Washing the dishes, gardening, or any task, in fact can be done mindfully, if done deliberately with focus, as if a ritual. Of course, a garden is a space, it cannot actually be mindful but it is a space which we can practice mindfulness, pause and breathe.

There is a definite added dimension to outdoor mindfulness, nature is known for its restorative benefits. Such is the value we now calculate ‘natural capital’ to validate investment in green spaces in cities and hospitals (see article on London Parks ). I personally can vouch for the therapeutic benefits of gardens, I only discovered my love of gardening when I realised losing myself in the garden was the best way to forget about the stresses of the office. Gardening became my practice – a focus – before I’d ever considered mindfulness or meditation.

Sun through my favourite tetrapanax leaf

Design Ideas? A mindful garden would be a space to grow favourite plants and there really needn’t be a grand design. In my tiny garden I enjoy the sun filtering through the leaves of my tetrapanax (above) and also my philadelphus which also smells amazing in blossom.

  • The traditional Zen garden, of pebbles, rocks, trees and mosses symbolising the elements certainly provides a restful space. Pureland Meditation Centre & Japanese garden is a lovely example (below).
  • Introducing sound from a water feature is a lovely idea, but sound also comes from grasses rustling, birdsong, the buzz of neighbours mowing and children playing.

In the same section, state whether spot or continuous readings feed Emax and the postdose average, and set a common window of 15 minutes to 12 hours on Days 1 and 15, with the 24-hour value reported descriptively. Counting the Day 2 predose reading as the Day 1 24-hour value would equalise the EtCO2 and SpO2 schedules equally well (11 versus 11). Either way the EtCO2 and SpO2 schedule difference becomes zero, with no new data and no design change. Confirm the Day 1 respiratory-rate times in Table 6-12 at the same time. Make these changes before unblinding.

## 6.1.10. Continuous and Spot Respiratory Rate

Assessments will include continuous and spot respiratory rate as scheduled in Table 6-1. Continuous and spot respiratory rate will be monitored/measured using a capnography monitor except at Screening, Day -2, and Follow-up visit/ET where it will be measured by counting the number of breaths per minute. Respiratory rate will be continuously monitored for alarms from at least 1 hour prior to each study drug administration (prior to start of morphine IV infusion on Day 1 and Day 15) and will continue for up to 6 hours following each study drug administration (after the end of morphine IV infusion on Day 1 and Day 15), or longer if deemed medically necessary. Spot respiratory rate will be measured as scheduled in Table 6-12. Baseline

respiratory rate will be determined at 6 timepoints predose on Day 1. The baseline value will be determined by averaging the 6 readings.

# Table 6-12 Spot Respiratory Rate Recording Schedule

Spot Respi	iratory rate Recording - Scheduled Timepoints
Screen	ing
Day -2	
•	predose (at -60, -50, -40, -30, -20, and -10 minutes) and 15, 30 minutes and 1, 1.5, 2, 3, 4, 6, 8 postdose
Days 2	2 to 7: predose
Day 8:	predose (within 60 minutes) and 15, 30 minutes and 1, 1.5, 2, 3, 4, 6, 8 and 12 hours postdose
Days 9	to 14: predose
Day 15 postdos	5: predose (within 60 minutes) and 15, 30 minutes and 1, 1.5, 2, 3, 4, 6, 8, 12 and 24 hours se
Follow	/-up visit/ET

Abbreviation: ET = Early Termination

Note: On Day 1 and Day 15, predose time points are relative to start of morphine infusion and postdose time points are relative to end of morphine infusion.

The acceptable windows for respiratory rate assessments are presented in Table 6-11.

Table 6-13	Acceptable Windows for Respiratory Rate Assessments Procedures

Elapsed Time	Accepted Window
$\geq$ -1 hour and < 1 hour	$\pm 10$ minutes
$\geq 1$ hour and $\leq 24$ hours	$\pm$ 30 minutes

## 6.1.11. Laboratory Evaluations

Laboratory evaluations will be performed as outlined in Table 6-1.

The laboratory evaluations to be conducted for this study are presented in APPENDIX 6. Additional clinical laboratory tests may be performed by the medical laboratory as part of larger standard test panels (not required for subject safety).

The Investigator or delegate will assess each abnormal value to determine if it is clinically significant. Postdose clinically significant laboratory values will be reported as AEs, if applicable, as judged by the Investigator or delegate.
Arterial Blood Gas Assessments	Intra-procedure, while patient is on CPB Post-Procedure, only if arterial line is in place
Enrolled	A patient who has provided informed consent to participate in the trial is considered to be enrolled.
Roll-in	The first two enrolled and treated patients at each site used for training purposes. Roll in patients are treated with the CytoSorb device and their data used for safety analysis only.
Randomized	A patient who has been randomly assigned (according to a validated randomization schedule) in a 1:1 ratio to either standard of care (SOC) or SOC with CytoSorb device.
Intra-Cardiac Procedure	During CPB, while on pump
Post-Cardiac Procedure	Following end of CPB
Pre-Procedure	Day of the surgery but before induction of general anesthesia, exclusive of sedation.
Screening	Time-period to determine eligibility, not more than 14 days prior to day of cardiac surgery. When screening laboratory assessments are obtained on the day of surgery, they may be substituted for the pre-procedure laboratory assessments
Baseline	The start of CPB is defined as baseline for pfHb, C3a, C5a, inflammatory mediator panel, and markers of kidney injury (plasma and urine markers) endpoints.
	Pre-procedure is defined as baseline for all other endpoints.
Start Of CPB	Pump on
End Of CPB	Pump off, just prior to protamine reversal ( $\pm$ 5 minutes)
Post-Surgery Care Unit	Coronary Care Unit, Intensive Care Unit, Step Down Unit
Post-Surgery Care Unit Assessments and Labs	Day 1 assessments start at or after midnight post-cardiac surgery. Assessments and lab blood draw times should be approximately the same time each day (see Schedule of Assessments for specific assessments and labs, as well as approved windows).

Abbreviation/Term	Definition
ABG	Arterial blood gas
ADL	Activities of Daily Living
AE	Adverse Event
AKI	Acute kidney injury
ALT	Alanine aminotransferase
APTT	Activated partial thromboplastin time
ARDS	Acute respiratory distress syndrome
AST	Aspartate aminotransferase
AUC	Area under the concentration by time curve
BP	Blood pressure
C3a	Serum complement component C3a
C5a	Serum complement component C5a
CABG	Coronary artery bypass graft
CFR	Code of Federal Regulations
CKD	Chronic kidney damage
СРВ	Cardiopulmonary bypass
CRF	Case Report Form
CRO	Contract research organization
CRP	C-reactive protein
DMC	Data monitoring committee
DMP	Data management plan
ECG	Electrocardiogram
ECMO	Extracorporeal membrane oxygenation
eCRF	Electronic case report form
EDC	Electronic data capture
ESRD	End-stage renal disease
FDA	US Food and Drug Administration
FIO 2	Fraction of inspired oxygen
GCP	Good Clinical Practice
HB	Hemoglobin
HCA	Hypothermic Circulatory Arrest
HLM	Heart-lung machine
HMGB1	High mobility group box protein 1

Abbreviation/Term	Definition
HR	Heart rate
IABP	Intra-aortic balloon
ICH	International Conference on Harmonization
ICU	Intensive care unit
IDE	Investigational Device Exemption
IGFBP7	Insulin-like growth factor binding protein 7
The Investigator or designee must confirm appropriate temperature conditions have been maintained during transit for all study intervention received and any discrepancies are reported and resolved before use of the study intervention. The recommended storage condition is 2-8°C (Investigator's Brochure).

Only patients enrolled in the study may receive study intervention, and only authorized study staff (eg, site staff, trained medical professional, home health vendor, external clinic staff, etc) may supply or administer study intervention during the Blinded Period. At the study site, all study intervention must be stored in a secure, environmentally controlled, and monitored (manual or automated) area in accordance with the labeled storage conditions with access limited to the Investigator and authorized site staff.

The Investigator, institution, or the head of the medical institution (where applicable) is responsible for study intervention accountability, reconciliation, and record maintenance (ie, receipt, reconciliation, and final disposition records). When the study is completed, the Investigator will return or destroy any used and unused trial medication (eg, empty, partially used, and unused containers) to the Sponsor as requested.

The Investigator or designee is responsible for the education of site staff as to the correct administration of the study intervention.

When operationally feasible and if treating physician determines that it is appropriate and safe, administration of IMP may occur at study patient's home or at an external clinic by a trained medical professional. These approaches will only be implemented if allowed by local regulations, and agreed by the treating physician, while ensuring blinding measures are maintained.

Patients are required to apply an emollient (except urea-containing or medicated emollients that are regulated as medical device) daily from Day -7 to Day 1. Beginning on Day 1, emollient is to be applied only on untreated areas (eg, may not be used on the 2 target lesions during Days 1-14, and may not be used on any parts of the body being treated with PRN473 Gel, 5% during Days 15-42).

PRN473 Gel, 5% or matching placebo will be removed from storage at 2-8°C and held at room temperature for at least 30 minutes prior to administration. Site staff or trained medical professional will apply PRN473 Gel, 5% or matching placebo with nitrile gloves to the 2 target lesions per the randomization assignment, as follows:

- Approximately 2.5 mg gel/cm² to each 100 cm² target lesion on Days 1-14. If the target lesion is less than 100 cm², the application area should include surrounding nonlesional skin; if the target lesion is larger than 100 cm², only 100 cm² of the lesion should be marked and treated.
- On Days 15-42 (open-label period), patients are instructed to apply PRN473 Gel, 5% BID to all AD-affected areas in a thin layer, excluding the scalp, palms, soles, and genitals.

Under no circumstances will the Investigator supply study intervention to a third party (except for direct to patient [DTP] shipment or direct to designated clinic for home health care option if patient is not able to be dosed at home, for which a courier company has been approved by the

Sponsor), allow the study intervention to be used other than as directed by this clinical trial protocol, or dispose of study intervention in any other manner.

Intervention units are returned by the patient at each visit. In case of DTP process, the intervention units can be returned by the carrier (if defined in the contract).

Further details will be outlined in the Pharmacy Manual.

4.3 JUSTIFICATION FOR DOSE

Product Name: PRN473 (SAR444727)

• Thought should be given to seasonal interest, to our senses, and perhaps a carefully positioned seat, or a shelter.
  • Different textures to experience underfoot – ‘grounding’ or barefoot walking is a lovely way to be present.
  • Planning a garden with different routes to explore where space allows, with opportunities for catch glimpses of views framed by arching branches.
Pureland Meditation Centre
Pureland Meditation Centre & Japanese Garden, Newark

How to garden mindfully

  • Enjoy a daily morning stroll in the garden, notice the temperature, the breeze, the rain.
  • Take time to sit and smell the roses, observe the changes in the season, the goings on of the wildlife.
  • Gardening on a Sunday afternoon? Leave your phone, simplify things, lose track of time.
  • Watch the sun set, change your viewpoint. Lie on the lawn and look up thorough the canopy.
  • Accept the imperfection, and let it go. Don’t rush to tidy everything, perhaps allow the wildlife to have its influence on the space.
Look up through the canopy
Look up through the canopy, change your perspective.

My design process has changed since discovering mindfulness, I take time to be silent in a space when I survey it, I find it allows space for me to understand the landscape, notice its rhythms and details.

Mindfulness enriches my life and my work, and I hope some of these ideas inspire you.